Every morning on our drive to the gym, we pass a field inhabited by a small flock of sheep and one lonely alpaca.
They’re all the same size and the same color, and other than the alpaca’s longer neck, they look very similar. Yet the alpaca seems to know it’s different than those other creatures because while they stick close together, it almost always stands a short distance away.
We’ve heard stories that sheep owners keep an alpaca or two to protect their sheep from predators. But it seems hard to believe because the alpacas have no fangs nor claws and seem to be just as timid as their charges.
So I headed over to Wikipedia to find out more. I’ll be damned. It’s true:
A guard llama is a llama, guanaco, alpaca or hybrid that is used in farming to protect sheep, goats, hens, or other livestock from coyotes, dogs, foxes and other predators. In the past, a single gelded (castrated) male was recommended. In more recent years it has been discovered that single, unbred females make better and safer guardians.
How, you may ask, do they do it?
Guard llamas may defend against predators in many ways. Llamas are instinctively alert and aware of their surroundings, and may draw attention to an intruder by making a startling alarm call that sounds like a rusty hinge. They may walk or run toward an intruder, and chase or kick or spit at it. Others may stand apart from the group and watch the intruder. Although llamas have been known to kill predators (such as coyotes), they should not be considered attack animals. They are generally effective against single intruders only, not packs … Not every llama will guard, however, and it should not be assumed that because it is a llama it will guard.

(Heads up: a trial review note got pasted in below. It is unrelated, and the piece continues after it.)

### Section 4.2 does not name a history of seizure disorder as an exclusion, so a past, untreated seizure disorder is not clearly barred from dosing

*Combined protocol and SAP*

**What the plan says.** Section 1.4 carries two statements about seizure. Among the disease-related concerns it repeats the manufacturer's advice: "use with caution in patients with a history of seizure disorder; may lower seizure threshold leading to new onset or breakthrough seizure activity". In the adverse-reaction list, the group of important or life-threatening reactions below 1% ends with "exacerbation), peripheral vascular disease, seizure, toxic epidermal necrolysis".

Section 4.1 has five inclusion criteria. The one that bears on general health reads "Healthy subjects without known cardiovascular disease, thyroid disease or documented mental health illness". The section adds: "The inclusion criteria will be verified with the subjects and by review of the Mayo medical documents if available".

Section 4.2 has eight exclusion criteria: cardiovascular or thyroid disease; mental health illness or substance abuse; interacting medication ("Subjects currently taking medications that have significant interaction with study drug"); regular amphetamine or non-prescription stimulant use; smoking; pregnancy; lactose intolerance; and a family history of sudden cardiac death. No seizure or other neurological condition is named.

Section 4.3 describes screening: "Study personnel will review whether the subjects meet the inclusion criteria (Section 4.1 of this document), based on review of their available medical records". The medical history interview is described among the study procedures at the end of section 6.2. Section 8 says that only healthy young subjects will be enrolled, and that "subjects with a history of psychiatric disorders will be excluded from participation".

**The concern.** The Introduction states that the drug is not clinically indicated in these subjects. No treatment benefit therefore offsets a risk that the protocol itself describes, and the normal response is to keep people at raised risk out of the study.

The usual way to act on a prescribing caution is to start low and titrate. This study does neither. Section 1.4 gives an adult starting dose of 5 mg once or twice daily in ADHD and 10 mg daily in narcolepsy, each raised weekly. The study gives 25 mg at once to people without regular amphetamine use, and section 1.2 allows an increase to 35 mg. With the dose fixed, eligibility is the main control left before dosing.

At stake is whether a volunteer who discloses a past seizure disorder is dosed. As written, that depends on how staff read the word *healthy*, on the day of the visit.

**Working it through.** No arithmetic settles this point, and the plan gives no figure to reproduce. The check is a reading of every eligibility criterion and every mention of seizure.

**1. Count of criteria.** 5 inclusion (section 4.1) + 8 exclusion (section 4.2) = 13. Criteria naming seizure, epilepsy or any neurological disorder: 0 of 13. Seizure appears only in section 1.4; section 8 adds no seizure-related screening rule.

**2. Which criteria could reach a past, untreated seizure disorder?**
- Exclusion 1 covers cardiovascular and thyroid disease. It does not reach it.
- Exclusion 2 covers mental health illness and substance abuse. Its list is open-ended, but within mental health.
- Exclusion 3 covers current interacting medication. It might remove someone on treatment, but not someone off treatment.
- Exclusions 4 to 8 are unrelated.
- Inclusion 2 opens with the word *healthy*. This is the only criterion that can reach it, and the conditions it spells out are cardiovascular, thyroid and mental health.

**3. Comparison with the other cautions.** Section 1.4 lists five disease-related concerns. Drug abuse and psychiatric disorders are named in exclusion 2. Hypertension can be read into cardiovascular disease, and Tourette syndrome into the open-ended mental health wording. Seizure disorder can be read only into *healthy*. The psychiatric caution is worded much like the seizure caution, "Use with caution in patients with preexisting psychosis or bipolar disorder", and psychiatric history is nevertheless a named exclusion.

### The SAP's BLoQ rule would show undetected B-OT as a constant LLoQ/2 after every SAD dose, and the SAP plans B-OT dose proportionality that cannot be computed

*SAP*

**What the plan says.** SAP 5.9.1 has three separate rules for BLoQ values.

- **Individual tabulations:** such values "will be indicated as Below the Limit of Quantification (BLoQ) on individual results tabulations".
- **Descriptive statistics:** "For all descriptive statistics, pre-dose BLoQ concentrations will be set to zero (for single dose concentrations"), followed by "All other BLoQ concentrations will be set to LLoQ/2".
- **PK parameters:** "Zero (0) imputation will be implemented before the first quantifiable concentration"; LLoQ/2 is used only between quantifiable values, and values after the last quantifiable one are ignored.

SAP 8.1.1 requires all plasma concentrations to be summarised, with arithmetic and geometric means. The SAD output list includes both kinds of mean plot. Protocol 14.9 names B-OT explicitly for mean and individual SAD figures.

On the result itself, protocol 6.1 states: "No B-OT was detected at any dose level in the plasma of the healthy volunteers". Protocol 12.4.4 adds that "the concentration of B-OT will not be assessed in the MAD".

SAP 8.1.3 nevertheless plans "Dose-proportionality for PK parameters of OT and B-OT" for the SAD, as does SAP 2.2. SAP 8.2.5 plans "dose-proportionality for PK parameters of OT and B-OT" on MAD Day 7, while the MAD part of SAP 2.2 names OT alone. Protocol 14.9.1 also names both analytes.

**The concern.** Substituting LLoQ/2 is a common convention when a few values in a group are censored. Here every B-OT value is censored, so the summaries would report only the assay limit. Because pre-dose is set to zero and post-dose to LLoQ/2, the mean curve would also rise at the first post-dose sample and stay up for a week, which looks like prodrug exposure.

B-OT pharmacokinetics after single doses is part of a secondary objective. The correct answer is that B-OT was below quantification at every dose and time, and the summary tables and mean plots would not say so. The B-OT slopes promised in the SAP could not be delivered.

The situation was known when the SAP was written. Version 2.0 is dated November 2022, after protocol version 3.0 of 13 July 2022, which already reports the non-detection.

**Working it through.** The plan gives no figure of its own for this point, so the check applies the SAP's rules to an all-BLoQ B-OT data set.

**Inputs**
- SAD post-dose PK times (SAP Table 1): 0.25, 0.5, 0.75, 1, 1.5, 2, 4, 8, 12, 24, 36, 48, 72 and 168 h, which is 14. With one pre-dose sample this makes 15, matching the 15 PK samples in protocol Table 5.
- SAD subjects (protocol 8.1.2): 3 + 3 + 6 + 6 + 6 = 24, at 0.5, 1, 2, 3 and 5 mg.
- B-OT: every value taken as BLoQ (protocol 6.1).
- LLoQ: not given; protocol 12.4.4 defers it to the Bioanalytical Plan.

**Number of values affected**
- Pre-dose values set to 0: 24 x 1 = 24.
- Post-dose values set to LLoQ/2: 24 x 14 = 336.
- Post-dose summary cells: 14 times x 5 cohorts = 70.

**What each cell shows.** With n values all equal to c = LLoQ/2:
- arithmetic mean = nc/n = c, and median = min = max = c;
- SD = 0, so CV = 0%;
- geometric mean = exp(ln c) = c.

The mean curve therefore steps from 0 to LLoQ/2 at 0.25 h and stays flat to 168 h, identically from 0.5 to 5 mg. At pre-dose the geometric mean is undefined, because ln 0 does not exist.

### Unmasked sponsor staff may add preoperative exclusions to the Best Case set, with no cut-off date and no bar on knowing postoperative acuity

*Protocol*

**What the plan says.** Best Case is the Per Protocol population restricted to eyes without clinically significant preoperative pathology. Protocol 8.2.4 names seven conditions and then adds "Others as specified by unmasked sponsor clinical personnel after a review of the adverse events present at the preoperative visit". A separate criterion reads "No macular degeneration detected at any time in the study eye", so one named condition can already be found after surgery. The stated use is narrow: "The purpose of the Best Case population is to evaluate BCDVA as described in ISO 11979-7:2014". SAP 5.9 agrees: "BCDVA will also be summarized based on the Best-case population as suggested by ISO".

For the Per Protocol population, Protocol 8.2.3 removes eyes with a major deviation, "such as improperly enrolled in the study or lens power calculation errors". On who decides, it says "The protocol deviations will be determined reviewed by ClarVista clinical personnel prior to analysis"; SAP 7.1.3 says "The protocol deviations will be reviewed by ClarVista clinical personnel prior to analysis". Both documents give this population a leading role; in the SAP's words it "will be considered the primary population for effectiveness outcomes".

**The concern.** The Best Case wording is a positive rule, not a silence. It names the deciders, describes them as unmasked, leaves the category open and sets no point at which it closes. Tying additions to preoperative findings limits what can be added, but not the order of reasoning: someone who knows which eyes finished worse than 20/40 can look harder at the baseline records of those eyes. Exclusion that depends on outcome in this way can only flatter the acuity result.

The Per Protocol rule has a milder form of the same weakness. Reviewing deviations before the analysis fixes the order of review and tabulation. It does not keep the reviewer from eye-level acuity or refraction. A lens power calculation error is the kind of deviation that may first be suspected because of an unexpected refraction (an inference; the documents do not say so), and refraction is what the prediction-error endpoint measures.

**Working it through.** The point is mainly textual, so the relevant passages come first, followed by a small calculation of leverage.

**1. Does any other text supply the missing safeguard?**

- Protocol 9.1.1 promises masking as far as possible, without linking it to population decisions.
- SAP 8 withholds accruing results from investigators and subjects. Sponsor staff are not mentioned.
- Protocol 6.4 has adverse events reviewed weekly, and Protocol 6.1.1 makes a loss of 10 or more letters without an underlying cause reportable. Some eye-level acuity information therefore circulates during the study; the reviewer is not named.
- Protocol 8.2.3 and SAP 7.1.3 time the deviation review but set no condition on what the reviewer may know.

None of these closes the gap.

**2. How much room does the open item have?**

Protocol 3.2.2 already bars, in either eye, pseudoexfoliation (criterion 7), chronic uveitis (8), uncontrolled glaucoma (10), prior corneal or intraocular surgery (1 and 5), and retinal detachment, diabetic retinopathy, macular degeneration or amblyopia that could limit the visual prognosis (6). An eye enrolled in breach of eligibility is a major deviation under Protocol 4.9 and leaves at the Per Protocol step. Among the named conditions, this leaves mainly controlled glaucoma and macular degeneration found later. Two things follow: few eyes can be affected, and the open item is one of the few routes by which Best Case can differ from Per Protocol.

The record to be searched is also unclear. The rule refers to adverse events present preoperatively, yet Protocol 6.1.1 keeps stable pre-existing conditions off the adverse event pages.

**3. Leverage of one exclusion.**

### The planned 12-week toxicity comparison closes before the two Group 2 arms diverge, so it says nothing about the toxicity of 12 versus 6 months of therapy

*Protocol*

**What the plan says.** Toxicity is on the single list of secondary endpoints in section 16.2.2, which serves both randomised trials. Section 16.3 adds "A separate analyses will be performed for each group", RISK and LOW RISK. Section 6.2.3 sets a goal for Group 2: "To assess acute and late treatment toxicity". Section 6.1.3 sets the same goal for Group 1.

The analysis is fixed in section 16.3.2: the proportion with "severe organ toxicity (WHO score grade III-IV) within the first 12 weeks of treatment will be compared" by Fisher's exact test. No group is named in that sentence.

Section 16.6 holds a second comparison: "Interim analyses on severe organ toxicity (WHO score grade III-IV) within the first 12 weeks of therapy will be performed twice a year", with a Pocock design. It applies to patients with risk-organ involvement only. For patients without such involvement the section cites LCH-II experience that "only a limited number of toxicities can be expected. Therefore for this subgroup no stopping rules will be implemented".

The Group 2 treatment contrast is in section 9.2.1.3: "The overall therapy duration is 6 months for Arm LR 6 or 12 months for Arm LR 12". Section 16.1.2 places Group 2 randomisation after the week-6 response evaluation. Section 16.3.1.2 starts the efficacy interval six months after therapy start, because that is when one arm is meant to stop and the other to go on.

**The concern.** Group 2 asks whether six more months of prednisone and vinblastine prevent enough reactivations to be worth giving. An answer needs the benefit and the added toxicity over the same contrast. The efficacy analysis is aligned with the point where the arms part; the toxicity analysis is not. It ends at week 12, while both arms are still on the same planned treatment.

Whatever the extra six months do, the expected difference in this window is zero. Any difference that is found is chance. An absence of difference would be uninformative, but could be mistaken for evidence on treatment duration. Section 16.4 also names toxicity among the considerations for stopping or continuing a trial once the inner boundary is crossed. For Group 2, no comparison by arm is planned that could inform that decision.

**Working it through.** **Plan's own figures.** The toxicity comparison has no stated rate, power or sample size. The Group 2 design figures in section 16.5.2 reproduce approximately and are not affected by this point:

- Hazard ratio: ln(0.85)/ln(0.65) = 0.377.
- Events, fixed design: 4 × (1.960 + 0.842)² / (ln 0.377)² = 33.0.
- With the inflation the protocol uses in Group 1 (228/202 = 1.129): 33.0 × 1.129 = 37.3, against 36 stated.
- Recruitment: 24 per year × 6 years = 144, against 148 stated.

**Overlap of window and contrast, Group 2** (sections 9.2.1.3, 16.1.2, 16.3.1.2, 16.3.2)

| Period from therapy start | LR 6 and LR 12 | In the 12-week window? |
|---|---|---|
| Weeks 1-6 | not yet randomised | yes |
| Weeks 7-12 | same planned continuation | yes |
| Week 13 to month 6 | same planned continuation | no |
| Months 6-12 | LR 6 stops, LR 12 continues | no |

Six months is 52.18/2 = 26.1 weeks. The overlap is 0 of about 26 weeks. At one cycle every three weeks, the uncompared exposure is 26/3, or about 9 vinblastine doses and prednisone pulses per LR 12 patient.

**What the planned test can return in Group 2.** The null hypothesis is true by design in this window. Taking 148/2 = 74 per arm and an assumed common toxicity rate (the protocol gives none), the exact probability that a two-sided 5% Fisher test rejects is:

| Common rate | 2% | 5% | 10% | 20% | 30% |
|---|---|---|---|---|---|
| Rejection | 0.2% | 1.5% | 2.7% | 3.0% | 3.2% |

Research suggests the use of multiple guard llamas is not as effective as one. Multiple males tend to bond with one another, rather than with the livestock, and may ignore the flock. A gelded male of two years of age instinctively bonds with its new charges and is very effective in preventing predation. Some llamas appear to bond more quickly to sheep or goats if they are introduced just prior to lambing. Many sheep and goat producers indicate a special bond quickly develops between lambs and their guard llama and the llama is particularly protective of the lambs.
Most research on the effectiveness of guard llamas has been done with sheep. A 1990 study reported that 80% of sheep producers with guard llamas rated them as effective or very effective. The study found average rates of loss to predators fell from 21% to 7% after the introduction of a guard llama. In other studies, over half of guard llamas completely eliminated losses due to predators. Dogs and coyotes have been injured and even killed by llamas.
In other words, a guard alpaca is very much like Jamie — cute, but very dangerous if you piss her off.